Mr Oram rarely attended any medical practitioners over the years. His Medicare records are available and they demonstrate that much. So are hospital records from Moura where he has lived continuously since 1994 and indeed most of his life. But the Medicare records do make plain that there were occasional visits, principally to a Dr Belongoff, and the doctor’s records of what transpired at those visits cannot be produced. Dr Belongoff remains in practise now in Rockhampton and his surgery has been contacted, but he apparently cannot produce records prior to 2010. No statement as to his personal recollections is proffered.
 Mr Newton, who appeared for Mr Oram, argued that it was still possible that records may become available with further searches and witnesses may be able to be produced who “might” assist, but that tends to emphasise the problem.
 No witness statements are produced by the plaintiff at all let alone going to any relevant issue. The solicitors for BHP have sought such statements but none are produced. Presumably witnesses do exist who have known Mr Oram all his life – given that he has lived principally in the one place, and that a small country town, it would be surprising if there were not many such witnesses. But it is unknown what they can say about any relevant issue.
 Similarly Mr Oram’s wife has not co-operated with a statement. She, it might be expected, would have good knowledge of relevant matters at least since their marriage in 2002 and perhaps since they met. While her non co-operation may be explicable that does not assist Mr Oram and his discharge of the onus on him.
 Psychiatrists when taxed with questions from lawyers concerning the cause of illnesses within their specialty usually advise that the cause of any such illness is “multifactorial.” And I suspect that most psychiatrists would fairly readily accept that a disaster of the proportions that occurred here, with the death of 11 work mates, associated with the guilt feelings described by Mr Oram, would be a probable cause of a subsequent psychiatric illness. But BHP is legitimately entitled to attack that casual link.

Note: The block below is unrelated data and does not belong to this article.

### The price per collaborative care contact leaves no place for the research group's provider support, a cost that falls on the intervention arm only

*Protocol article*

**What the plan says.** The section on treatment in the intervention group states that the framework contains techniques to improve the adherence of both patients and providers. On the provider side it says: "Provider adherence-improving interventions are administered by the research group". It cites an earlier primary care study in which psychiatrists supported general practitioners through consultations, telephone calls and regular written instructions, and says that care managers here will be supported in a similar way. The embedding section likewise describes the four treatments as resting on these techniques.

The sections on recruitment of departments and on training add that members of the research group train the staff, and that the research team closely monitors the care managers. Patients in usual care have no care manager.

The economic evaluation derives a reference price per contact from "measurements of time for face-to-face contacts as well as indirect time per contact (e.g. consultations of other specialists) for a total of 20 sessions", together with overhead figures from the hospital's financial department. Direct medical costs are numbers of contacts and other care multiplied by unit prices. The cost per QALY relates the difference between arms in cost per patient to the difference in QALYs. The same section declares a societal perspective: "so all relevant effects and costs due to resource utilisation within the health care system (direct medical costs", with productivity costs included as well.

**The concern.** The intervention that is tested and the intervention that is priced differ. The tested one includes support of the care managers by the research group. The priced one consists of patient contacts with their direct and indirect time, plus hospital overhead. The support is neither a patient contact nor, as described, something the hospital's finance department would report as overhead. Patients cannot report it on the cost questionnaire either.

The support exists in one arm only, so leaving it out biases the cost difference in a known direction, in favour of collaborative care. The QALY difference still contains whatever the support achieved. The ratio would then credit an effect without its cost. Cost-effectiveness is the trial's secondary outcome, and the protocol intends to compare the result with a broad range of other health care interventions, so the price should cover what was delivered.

A further difficulty for Mr Oram is that one issue of particular significance to a defendant in the shoes of BHP here is whether the various potential causes, eg family breakup, excessive drinking, prior disposition, now unknown and unrecognised work or other events, can be sufficiently disentangled to show that the plaintiff was very likely to have suffered from the condition complained of irrespective of the negligence of the defendant: cf. Watts v Rake; Purkess v Crittenden. That analysis involves a legitimate forensic attack on the assessment of proper damages. It cannot occur here in the absence of reasonably thorough evidence of Mr Oram’s medical history and reasonably cogent evidence of his character and behaviour over the years. And there would still reman the difficulty of not knowing what has been forgotten.
 In my view BHP has shown both specific and presumptive prejudice. The prospect of prejudice is sufficiently great that I cannot be satisfied that a fair trial can be held.
 It follows that Mr Oram has not discharged the burden on him even if it be of “no great severity” as Kirby J maintained.
David Cormack – Brisbane Barrister & Mediator